D decisions for the trace-back. The total RAM-size therefore is computed by a register-exchange SMU of length hil, see
is only M = D pointers, each of complexity N . Section IV-A. Hence, combinations of register-exchange and
It is to bc noticcd that a block-wisc trace-back always leads trace-back promise lo yield further solutions of interest.
to giving out blocks of the detected path, which internally are In addition note that the algebraic formulation can also lead
in time-reversed order. This can be corrected by a second RAM tosimplifiedsoftwareimplementations. For example, for an
of size D , which again is operating in the same block-by-block N = 2 state problem it can casily bc seen that the logarithmic
LIFO manner [8]. Hence, the total latency is D M = 2 0 . + look-ahead RE-SMU of Fig. 5 can be much more efficient to
The additional RAM-size is only D state indexes. This results implement than any other solution.
in a total s i x o f both I J F O RAM's o F D x ()Xr+ 1 ). Compared
tothe analogous conventional2-pointertrace-back schemes
[7]. [SI, this amounts to at least 50% savings in hardware as VI. DISCUSSION
well as latency. Due to the variety of possibledifferenttechnologies that
Of coursethismethodcan be generalized t o the case may be used for implementingthearchitecturesdiscussed
where 11.1 is adivisor of D. D = f M . Then a number in thispaper,it is difficult to find an objectivemeasureto
of f multiplier feedbackloopsoperate in parallel on the comparethem. To allow forsome objective comparisons to
computation of { , + l = 7 , ~ ~ } . In this case the total latency be made,the total amount of memorymust be dividedinto
comprised 01- (race-back and of the time ordering block-LIFO memory which can be realized by RAM and memory that must
is reduced from 2 0 to FD, and the RAM size is reduced be realized by registers. In addition, the multiplications can be
to D X -V M X 1 = D X ( N +
j). divided into vector-matrix and matrix-matrix multiplicatlons,
In comparison to conventional trace-back methods thi\ new where the latter I S N times as complex as the former since it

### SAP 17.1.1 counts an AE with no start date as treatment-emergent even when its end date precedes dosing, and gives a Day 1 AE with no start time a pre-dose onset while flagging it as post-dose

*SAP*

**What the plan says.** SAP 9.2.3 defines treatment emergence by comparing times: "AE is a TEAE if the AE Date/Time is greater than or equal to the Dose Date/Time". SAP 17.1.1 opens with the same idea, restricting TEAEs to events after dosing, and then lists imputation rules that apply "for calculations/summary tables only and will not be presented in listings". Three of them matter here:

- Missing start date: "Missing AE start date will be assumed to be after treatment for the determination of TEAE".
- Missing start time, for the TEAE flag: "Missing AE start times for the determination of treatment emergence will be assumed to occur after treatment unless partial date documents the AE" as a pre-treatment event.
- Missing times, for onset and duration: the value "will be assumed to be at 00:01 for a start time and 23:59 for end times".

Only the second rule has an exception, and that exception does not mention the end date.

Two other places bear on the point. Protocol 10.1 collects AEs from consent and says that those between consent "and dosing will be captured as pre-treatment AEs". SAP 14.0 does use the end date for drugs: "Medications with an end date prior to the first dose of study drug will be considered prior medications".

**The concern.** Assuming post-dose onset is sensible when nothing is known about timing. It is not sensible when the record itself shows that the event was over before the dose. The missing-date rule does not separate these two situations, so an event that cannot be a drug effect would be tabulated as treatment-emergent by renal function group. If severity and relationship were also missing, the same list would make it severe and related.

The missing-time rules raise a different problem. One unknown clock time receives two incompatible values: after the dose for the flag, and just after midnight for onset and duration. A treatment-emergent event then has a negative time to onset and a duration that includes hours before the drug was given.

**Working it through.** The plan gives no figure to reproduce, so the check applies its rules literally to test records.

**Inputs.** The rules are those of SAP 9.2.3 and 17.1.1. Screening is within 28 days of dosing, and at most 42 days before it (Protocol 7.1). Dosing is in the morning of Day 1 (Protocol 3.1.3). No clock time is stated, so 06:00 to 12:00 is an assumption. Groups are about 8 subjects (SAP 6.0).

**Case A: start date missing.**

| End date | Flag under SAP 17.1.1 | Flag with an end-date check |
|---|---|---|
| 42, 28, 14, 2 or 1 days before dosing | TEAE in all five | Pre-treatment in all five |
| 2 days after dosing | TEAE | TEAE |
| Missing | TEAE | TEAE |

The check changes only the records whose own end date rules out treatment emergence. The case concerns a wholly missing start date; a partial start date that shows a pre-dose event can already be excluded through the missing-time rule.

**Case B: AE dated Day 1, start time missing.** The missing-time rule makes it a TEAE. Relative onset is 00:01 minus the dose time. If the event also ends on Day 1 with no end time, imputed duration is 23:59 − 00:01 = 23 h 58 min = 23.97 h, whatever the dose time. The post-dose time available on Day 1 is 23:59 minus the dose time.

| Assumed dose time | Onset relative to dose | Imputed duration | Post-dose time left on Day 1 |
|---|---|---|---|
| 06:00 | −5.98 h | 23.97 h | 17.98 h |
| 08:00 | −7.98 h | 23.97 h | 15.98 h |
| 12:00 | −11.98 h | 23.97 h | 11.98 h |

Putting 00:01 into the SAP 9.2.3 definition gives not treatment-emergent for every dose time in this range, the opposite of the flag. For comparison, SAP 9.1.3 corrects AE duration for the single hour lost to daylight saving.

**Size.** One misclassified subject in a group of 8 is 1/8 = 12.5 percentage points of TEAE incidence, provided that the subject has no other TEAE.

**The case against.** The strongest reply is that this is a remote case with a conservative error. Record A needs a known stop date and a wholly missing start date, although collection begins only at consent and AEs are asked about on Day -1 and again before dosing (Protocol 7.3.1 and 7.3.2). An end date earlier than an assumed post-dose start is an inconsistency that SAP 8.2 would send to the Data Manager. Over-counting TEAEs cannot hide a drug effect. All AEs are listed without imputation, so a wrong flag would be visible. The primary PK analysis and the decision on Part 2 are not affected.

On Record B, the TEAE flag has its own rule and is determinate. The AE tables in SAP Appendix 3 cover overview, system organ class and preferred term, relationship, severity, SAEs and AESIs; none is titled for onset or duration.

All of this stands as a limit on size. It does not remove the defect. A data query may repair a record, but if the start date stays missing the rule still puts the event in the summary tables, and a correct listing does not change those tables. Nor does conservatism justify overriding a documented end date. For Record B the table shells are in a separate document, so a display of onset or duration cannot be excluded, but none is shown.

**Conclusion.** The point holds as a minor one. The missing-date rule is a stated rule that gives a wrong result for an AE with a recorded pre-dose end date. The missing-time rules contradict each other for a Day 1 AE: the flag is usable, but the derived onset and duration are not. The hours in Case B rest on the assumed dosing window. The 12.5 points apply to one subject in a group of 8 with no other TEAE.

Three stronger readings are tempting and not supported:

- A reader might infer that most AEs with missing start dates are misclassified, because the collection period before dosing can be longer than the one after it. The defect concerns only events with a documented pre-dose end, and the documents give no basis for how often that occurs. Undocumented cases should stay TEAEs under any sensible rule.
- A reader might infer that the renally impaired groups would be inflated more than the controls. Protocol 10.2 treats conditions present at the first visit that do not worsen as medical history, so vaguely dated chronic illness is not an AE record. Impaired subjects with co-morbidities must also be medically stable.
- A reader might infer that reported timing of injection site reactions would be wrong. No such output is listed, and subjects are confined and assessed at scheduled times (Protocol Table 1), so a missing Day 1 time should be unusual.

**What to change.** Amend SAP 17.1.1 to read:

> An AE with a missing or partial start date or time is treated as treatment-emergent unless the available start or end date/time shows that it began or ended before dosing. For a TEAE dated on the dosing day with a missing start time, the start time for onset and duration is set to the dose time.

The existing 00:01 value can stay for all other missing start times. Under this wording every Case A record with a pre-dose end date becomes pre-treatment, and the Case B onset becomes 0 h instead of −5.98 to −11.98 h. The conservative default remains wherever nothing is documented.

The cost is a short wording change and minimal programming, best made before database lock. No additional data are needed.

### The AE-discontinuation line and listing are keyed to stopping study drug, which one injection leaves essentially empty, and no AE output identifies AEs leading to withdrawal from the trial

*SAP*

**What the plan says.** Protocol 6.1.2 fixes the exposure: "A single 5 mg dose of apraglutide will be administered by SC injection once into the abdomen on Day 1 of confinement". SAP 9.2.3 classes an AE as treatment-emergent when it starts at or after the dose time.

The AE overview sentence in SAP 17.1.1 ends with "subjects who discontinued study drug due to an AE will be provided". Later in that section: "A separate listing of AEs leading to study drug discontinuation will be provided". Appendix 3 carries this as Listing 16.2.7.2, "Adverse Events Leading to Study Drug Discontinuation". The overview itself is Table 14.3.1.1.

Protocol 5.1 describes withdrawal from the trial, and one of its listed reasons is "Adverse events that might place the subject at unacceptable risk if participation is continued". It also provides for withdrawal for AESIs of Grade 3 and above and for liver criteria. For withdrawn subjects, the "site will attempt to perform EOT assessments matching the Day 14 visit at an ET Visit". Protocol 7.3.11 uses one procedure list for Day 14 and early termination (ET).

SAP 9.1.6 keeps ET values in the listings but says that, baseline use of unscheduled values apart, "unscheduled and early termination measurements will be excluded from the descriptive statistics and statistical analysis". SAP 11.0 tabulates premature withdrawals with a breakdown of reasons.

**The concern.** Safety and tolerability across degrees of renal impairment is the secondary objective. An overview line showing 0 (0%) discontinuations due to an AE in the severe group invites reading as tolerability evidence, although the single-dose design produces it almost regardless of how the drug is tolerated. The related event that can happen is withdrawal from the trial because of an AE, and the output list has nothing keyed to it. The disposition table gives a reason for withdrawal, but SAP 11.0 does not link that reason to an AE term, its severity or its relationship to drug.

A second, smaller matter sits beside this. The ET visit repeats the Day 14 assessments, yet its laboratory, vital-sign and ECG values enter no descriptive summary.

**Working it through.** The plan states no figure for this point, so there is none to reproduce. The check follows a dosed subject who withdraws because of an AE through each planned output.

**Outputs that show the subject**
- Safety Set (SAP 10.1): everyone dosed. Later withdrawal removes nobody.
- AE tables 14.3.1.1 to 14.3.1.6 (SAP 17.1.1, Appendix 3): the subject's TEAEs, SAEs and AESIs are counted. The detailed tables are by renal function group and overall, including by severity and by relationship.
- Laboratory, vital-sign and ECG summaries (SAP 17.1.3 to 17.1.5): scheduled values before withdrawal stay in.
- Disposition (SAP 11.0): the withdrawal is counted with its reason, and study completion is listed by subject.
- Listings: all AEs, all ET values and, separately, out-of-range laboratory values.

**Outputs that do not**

class of algorithms has a substantially reduced latency, RAM- comprises N vector-matrix multiplications.
sizeandtrace-backpointerlogic, by thecost of one,orin Abasicmeasureof power consumption is the number 01.
general f 2 1, additionalmatrixmultipliers. Sincethese vector-matrix multiplication and the number of read and write
multipliers operate sequentially on one single decision matrix (W)operations that are necessary.Therefore,for power
at a time,theircomplexity is exactlythat of one stage of a consumption comparisons,the number of R / M 7 operations must
conventional RE-SMU. be added as ameasure.
Using these more detailed measures, the solutions which are
compared i n Table I are the RE-SMU, the TB-SMU with block
B. Furlher Methods trace-back of block length D , and the new SMU architectures
The description of all possible algorithms and architectures of Figs. 5(a) and 6.
for survivormemory managementwould by far exceedthe It can be seen that thealgebraicformulation 01' the SMU
scope of this paper. The intention here lies in showing that the problem allowed for an easy design of new architectures which
algebraicnotationprovides a frameworkfor finding a large are sample points in the large space of solutions with differing
variety of new solutions. To point out the large span of new latency. memory complexity, and arithmetic complexity. The

algebraicformulationenablessolutions tobe designed with [7] R. Cypher and B. Shung, “Generalized trace hack techniques for
greatly reduced latency and/or complexity, as well as it allows survivor memory management in the Viterbi algorithm,” in IEEE